All (n = 6)
Age in years, median (IQRa) 59 (48.25‐73.25)
Male sex n (%) 5 (83.3)
African American n (%) 6 (100)
Median years from heart transplant to diagnosis (IQR) 6.5 (4.25‐12.5)
Co‐morbidities n (%)
Hypertension 6 (100)
Diabetes mellitus 5 (83.3)
Body mass index ≥30 kg/m2 2 (33.3)
Chronic obstructive pulmonary disease 1 (16.7)
Chronic kidney disease stage IV or greater 1 (16.7)
History of induction with heart transplant 6 (100)
Maintenance immunosuppression n (%)
Calcineurin inhibitor (tacrolimus or cyclosporine) 6 (100)
Mycophenolate mofetil 4 (66.7)
Sirolimus 1 (16.7)
Steroids 1 (16.7)

  • a
    IQR, Interquartile range.

3.2 Clinical presentation

The most common presenting symptoms included fever and shortness of breath 83% (n = 5), cough and chills 67% (n = 4), followed by gastrointestinal symptoms 60% (n = 3) (Table 2). Three patients reported their significant other as being COVID‐19 positive; another patient reported a possible exposure to a sick family member. Two patients had laboratory‐confirmed SARS‐CoV‐2 as outpatients; one of the two patients required hospitalization. The remaining 4 patients were tested as inpatients (3 in the emergency department prior to general medical floor admission), and one patient was diagnosed after being directly admitted to the hospital in response to a telemedicine video visit. Average length of symptoms prior to hospitalization and test result was 5.8 days with a range of 1 day to 13 days. Among the hospitalized patients (83%; n = 5), 1 patient (20%) required supplemental oxygen briefly on the index hospitalization and during a readmission due to hypoxia. Another patient also required oxygen supplementation during a readmission. Vital signs for the admitted patients are presented in Table 3.

Symptoms and laboratory values on presentation among hospitalized transplant patients with COVID‐19 infection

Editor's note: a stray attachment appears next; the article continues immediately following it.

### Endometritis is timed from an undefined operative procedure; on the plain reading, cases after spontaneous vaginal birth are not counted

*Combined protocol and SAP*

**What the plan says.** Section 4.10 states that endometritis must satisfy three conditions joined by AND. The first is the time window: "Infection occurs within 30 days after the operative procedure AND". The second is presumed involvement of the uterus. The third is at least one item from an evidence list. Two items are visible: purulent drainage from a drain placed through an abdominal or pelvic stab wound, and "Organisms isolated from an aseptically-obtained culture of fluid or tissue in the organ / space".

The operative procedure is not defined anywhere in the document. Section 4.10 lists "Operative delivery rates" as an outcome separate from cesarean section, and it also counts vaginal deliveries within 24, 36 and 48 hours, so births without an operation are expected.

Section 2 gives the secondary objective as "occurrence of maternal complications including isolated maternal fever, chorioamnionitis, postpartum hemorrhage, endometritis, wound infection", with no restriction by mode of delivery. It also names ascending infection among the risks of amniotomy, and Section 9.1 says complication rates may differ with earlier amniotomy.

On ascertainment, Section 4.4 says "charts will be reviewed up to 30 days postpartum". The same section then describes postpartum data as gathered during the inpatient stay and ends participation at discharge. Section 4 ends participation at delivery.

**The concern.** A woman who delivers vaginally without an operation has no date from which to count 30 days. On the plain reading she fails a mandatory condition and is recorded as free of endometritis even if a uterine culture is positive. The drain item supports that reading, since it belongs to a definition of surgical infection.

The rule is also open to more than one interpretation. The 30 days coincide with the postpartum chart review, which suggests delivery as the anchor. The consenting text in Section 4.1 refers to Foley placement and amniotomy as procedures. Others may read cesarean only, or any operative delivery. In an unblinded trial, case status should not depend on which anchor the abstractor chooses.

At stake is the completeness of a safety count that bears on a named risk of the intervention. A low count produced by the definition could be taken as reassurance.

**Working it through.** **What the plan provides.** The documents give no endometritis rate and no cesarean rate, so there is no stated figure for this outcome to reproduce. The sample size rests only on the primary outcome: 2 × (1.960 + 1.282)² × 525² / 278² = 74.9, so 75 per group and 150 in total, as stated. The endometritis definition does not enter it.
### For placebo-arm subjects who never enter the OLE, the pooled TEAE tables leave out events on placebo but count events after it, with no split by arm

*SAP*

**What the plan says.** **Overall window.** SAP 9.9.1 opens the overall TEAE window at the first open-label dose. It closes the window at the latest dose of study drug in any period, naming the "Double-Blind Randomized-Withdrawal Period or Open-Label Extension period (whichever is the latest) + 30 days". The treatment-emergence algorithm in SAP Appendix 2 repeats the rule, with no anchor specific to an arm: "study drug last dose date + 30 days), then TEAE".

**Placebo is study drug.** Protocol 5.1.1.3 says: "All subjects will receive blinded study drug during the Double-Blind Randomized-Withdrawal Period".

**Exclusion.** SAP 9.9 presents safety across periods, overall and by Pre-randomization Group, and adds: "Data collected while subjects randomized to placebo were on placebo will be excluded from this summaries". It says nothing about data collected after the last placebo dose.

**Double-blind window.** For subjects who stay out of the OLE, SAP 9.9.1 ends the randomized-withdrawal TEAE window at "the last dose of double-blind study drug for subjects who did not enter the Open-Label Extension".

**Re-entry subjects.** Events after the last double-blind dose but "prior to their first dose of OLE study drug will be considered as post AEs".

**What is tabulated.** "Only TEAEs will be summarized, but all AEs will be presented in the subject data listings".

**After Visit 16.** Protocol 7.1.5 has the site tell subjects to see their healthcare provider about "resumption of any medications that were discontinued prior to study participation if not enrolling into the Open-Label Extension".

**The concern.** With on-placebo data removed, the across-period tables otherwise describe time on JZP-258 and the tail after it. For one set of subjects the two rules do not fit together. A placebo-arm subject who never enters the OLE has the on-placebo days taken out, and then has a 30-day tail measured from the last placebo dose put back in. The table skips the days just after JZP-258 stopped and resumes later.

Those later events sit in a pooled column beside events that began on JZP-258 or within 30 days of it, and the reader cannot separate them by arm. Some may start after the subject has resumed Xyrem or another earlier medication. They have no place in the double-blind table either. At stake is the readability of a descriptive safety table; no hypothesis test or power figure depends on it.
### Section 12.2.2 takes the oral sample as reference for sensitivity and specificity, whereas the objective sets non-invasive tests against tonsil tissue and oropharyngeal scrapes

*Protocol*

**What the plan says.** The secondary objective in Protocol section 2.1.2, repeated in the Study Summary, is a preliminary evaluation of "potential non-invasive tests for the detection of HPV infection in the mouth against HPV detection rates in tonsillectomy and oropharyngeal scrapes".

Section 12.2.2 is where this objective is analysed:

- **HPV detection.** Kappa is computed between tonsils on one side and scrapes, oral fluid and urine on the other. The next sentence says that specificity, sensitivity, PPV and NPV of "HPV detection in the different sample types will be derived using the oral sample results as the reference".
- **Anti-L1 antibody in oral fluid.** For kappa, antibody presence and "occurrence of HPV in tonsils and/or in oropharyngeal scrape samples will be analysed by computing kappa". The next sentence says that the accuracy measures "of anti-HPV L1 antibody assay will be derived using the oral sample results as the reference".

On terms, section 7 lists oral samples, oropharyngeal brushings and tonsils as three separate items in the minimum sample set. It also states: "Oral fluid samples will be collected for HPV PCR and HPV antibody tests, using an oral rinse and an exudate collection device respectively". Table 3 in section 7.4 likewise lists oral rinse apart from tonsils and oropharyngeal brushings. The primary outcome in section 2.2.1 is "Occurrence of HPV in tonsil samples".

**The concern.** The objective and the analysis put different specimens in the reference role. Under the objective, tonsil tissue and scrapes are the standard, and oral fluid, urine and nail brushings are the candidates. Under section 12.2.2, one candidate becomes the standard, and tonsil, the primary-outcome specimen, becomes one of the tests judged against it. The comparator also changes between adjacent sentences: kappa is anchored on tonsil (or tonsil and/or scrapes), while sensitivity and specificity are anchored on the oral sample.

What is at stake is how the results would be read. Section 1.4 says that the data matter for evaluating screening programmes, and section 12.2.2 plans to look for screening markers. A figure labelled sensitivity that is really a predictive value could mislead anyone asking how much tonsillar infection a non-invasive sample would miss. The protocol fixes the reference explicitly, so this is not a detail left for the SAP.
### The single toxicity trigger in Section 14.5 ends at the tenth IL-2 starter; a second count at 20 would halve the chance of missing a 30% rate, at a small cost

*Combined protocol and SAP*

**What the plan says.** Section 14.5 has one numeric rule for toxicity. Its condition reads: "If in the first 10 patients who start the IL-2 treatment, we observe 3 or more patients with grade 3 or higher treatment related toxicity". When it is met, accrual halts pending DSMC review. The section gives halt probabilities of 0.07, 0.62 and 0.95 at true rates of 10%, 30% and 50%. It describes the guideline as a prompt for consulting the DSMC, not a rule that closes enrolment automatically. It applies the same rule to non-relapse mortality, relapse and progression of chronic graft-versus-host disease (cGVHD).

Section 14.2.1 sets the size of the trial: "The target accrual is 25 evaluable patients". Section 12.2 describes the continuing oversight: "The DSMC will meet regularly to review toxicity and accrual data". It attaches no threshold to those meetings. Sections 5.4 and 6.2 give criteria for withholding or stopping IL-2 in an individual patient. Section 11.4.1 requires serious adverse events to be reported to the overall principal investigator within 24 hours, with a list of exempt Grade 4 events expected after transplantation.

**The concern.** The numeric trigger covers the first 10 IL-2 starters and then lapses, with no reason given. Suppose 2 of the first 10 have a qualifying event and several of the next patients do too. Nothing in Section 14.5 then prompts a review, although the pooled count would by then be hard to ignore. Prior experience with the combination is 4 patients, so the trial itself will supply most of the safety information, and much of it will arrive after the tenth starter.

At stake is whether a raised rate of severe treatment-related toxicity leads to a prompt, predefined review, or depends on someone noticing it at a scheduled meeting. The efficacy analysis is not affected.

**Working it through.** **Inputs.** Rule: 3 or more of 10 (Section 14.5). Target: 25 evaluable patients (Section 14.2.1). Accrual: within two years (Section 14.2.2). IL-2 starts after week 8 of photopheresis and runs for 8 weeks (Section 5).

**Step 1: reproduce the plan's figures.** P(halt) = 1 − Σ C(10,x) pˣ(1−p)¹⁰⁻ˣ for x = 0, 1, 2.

All hospitalized (n = 5)
Symptoms on presentation n (%)
Fever 5 (100)
Dyspnea 5 (100)
Cough 4 (80)
Diarrhea 3 (60)
Fatigue 2 (40)
Myalgia 2 (40)
Loss of appetite 2 (40)
Sore throat 2 (40)
Nausea 1 (20)
Ageusia 1 (20)
Blood count median (IQRa)
White blood cell K/microliter 4.1 (3.45‐5.5)
Absolute lymphocytic count K/microliter 0.8 (0.55‐1.0)
Chemistry panel median (IQR)
Serum creatinine mg/dL 2.65 (2.26‐5.53)
ASTb units/L 23 (17.5‐28)
Albumin g/dL 3.7 (3.3‐4.5)
Additional laboratory findings median (IQR) on presentation
Procalcitonin ng/mL 0.25 (0.1‐0.39)
C‐reactive protein mg/L 1.7 (0.75‐10.05)
D‐dimer mg/mL 0.34 (0.3‐1.93)
Ferritin ng/mL 302 (136‐410)

  • a
    IQR, Interquartile range.

  • b
    AST, Aspartate transaminase.
Admission vital signs in the index hospitalization
Patient 1 Patient 2 Patient 3 Patient 4 Patient 5
Respiratory rate (breaths per minute) 20 18 20 16 18
Pulse oximetry (%) on room air 98 93 99 96 99
Systolic blood pressure (mmHg) 113 141 142 93 130
Diastolic blood pressure (mmHg) 52 89 97 60 85
Heart rate (beats per minute) 72 78 105 99 93
Temperature (celsius) 38.3 38.3 38.4 36.3 37.2

3.3 Laboratory and imaging findings

Four (80%) of the hospitalized patients had elevated ferritin with a median peak ferritin level of 315 ng/mL (IQR, 195‐828), and two patients had elevated D‐Dimer on presentation with median peak D‐Dimer of 0.38 mg/mL (IQR, 0.295‐1.93). Two patients had a slightly elevated high sensitive troponin I on admission that peaked at 33 ng/dL and 191 ng/dL. All patients that required hospitalization (n = 5) had elevated C‐reactive protein with a median peak level of 2.9 mg/dL (IQR, 1.2‐10.95). Four of the hospitalized patients had lymphopenia on admission, and however, all (n = 5) eventually developed lymphopenia during their hospital stay with a median nadir of absolute lymphocyte at 0.5 K/µL (IQR, 0.2‐0.75). Procalcitonin levels were elevated in 2 patients (40%). One patient was tested for interleukin‐6 with a level <5 pg/mL. Serum creatinine level was elevated in all hospitalized patients with a median increase of 0.87 mg/dL (IQR, 0.415‐2.69) on presentation when compared to baseline serum creatinine levels. Changes in inflammatory markers after initiation of high‐dose steroids are included in Table 4. Furthermore, secondary infections were not confirmed in this population. Specifically, CMV was not routinely checked, and however, all patients received simultaneous nasopharyngeal swabs for influenza infection of which none returned positive. In terms of chest x‐ray findings of the admitted patients on presentation, one demonstrated mild vascular congestion, 2 showed new lung consolidation (1 patient in the right infrahilar and the other patient with bilateral infiltrates), and 2 did not have acute cardiopulmonary process.

Changes in inflammatory markers in response to steroids administration
Marker (Units) Patient 1—baseline Patient 1—72 hours post‐steroids Patient 2 Patient 2—72 hours post‐steroids Patient 3 Patient 3—72 hours post‐steroids
HS‐cTn (ng/dL) 22 20 20 191 <18 <18
LDH (IU/L) 287 297 294 344 274 332
CPK (IU/L) 98 128 106 109 86 47